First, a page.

AIA Fact Sheet
A summary of the AIA's history, mission, and programs
The Archaeological Institute of America (AIA) is the oldest and largest archaeological organization in the United States.
Founded: 1879 by Harvard Professor Charles Eliot Norton and a group of Boston intellectuals.
Chartered: by Act of Congress in 1906
Headquarters: Boston, MA
Archaeology Magazine Publication Office: New York City
Mission: The Archaeological Institute of America (AIA) promotes archaeological inquiry and public understanding of the material record of the human past to foster an appreciation of diverse cultures and our shared humanity. The AIA supports archaeologists, their research and its dissemination, and the ethical practice of archaeology. The AIA educates people of all ages about the significance of archaeological discovery and advocates the preservation of the world’s archaeological heritage.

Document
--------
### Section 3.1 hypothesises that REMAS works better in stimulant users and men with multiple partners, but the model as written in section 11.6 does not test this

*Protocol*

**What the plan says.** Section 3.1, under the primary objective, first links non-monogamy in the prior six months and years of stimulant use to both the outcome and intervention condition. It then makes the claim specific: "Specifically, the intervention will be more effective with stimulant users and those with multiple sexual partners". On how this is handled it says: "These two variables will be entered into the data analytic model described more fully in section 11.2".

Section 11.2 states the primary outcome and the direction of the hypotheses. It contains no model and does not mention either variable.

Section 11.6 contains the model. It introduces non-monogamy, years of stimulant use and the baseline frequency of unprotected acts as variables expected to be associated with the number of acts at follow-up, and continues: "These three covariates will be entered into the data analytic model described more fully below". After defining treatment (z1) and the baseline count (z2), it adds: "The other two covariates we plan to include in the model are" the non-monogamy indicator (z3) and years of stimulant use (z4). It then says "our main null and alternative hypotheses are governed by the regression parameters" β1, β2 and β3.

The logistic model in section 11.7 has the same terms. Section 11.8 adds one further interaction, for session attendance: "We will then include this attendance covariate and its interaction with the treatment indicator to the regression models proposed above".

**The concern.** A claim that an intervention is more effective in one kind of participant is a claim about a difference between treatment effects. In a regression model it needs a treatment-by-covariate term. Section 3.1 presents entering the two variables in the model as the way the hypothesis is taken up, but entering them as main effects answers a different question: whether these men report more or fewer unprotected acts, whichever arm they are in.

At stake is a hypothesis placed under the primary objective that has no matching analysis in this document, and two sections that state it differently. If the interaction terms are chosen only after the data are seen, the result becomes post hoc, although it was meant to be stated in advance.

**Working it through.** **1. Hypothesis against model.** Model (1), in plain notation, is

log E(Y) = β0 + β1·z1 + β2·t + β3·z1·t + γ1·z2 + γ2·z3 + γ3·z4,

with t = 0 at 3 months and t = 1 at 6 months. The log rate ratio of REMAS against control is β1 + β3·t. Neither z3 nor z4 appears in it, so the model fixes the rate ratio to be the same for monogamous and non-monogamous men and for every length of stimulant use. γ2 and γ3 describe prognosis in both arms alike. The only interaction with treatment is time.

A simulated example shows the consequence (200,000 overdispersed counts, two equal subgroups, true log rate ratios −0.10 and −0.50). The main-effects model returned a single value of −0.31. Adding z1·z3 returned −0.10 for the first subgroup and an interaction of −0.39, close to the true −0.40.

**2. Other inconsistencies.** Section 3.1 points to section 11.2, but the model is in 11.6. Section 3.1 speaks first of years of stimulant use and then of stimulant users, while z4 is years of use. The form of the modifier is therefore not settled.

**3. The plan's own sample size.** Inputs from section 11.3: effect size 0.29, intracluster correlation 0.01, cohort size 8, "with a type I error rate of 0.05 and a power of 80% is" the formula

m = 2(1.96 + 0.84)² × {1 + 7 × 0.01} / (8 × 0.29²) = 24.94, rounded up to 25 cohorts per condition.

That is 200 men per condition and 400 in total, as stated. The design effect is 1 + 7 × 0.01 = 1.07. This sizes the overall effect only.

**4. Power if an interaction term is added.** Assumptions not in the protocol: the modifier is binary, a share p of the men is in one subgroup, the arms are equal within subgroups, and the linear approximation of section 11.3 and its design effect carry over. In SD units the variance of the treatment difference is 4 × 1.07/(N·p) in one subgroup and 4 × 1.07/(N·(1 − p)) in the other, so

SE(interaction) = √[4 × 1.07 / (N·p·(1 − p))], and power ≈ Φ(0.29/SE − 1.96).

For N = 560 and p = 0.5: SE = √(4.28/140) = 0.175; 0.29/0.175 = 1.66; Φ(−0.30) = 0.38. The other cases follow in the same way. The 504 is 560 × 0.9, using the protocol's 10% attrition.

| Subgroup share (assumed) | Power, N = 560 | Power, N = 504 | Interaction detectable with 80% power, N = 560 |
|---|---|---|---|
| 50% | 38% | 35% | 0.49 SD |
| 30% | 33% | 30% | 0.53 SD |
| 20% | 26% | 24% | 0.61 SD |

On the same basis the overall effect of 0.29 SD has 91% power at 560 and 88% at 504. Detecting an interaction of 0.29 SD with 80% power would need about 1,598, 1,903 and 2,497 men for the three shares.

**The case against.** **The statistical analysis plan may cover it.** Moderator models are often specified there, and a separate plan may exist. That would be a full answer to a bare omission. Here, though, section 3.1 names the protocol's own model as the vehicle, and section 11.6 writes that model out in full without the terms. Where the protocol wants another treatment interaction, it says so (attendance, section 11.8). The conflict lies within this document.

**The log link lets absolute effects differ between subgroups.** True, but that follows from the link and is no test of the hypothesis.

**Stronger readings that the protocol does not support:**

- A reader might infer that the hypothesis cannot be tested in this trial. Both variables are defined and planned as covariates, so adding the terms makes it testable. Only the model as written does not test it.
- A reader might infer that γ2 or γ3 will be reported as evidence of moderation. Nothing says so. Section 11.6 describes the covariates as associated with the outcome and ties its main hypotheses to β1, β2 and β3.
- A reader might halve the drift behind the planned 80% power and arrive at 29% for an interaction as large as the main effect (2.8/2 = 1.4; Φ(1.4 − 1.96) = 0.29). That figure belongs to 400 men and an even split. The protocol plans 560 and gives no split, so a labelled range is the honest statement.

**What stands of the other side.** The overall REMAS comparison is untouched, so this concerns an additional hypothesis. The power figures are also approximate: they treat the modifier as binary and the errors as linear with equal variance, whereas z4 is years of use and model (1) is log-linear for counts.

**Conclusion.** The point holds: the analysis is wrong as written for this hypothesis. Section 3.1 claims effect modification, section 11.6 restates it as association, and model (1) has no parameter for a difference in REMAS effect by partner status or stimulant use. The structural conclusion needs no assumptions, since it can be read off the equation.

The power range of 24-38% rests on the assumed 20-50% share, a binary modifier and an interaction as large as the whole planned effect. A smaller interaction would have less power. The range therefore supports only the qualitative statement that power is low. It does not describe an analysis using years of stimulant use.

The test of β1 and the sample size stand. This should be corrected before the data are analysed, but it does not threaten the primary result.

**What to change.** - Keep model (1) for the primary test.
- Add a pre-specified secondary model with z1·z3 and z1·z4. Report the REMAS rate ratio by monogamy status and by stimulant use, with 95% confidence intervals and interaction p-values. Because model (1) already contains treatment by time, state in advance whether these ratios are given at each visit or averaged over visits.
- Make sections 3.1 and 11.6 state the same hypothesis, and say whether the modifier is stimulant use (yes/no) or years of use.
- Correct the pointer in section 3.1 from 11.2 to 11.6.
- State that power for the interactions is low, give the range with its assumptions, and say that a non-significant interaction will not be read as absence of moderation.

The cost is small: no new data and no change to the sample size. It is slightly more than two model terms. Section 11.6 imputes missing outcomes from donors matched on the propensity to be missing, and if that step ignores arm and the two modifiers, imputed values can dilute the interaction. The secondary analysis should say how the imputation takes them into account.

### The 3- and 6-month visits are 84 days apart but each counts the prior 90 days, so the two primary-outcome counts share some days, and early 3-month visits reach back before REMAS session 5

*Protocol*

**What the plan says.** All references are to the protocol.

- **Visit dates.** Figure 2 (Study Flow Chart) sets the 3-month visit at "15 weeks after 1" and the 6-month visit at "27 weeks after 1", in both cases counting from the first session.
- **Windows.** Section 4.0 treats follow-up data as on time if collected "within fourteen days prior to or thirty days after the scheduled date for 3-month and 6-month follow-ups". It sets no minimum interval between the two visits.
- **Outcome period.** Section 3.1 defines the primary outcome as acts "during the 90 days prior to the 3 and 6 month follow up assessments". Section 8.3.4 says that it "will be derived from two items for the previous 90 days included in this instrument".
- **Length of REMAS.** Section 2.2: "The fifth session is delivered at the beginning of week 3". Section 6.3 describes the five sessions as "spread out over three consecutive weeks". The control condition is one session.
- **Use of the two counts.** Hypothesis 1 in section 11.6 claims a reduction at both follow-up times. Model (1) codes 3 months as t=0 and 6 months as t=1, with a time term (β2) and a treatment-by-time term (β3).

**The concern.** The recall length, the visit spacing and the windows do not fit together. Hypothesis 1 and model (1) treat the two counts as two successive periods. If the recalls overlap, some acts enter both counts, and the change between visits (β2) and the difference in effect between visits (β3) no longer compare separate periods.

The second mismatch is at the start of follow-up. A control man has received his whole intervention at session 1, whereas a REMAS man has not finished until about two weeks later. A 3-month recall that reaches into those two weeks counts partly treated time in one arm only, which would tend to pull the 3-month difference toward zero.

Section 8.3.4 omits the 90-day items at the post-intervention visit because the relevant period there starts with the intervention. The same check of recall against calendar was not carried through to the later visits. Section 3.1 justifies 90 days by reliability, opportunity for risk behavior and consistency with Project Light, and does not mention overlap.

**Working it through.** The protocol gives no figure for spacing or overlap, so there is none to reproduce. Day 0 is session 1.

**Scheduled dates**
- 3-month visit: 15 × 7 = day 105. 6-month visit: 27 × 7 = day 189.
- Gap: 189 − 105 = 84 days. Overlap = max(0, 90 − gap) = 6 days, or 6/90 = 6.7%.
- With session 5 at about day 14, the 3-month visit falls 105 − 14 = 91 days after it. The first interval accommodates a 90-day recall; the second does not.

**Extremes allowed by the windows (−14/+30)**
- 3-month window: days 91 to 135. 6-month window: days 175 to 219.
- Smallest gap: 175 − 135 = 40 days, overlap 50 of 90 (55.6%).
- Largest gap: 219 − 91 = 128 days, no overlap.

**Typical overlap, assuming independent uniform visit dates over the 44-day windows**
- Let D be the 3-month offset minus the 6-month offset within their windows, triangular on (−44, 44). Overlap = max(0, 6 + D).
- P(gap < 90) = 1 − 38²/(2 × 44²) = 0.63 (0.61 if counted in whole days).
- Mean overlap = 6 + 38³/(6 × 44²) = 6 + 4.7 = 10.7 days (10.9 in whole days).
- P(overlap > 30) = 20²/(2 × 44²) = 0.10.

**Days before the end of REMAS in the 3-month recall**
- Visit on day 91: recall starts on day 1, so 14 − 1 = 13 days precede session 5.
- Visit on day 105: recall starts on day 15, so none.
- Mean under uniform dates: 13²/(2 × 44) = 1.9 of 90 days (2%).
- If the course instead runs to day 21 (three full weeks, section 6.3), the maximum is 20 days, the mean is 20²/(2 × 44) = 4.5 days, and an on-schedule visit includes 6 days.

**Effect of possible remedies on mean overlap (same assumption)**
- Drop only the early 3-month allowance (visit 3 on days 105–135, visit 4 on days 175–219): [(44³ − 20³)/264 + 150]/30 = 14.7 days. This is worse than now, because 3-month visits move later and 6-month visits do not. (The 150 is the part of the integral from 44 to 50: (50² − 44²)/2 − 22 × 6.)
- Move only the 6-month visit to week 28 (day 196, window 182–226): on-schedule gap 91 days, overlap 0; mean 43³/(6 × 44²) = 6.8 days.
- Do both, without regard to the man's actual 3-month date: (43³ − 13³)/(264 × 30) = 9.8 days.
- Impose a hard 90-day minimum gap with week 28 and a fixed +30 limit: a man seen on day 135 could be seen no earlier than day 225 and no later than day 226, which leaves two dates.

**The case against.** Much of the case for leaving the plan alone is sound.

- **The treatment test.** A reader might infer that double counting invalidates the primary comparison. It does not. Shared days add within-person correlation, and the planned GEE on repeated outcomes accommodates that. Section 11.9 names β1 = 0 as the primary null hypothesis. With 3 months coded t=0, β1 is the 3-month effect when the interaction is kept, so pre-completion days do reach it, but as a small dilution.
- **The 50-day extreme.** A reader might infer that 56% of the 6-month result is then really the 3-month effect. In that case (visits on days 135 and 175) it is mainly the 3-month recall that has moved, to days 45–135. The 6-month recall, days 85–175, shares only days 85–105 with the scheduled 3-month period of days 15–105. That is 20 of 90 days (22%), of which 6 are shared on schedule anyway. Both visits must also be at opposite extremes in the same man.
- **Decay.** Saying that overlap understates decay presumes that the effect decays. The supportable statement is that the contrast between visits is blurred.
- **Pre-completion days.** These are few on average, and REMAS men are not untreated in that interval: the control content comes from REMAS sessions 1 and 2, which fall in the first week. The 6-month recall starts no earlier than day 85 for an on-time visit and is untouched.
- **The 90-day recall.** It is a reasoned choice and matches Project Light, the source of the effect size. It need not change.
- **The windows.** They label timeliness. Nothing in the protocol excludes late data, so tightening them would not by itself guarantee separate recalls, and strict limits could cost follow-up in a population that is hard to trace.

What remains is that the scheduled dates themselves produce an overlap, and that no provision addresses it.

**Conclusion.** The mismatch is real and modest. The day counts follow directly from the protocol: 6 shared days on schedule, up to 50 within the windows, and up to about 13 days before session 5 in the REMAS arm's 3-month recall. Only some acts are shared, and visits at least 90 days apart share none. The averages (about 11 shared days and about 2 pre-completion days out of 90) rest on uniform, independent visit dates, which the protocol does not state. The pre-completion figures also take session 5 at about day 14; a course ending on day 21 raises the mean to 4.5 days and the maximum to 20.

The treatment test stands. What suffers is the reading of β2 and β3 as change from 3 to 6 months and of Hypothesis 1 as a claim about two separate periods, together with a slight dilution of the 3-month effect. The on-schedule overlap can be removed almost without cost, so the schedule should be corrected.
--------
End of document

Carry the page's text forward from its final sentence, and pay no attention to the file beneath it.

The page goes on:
Members: The AIA has 218,000 Members, including professional archaeologists, students and members of the general public from all walks of life, united by their shared passion for understanding and preservation of the human past. Ninety percent reside in the U.S. AIA members may belong to 110 local societies (chapters) in the U.S. and Canada with one in Athens, Greece, and one in the Iberian Peninsula. Societies are located in most states in the U.S.
Programs for Professional Archaeologists and Students:
Programs for the Public:
This week on Achill Island was spent training on AutoCad on rainy days and cleaning up trenches for photography and drawings.
Find out which groups have been added as International Archaeology Day Collaborating Organizations today.
In advance of the 2015 Working Conference for Educators, the AIA is soliciting one-page descriptions of existing archaeological outreach and education programs.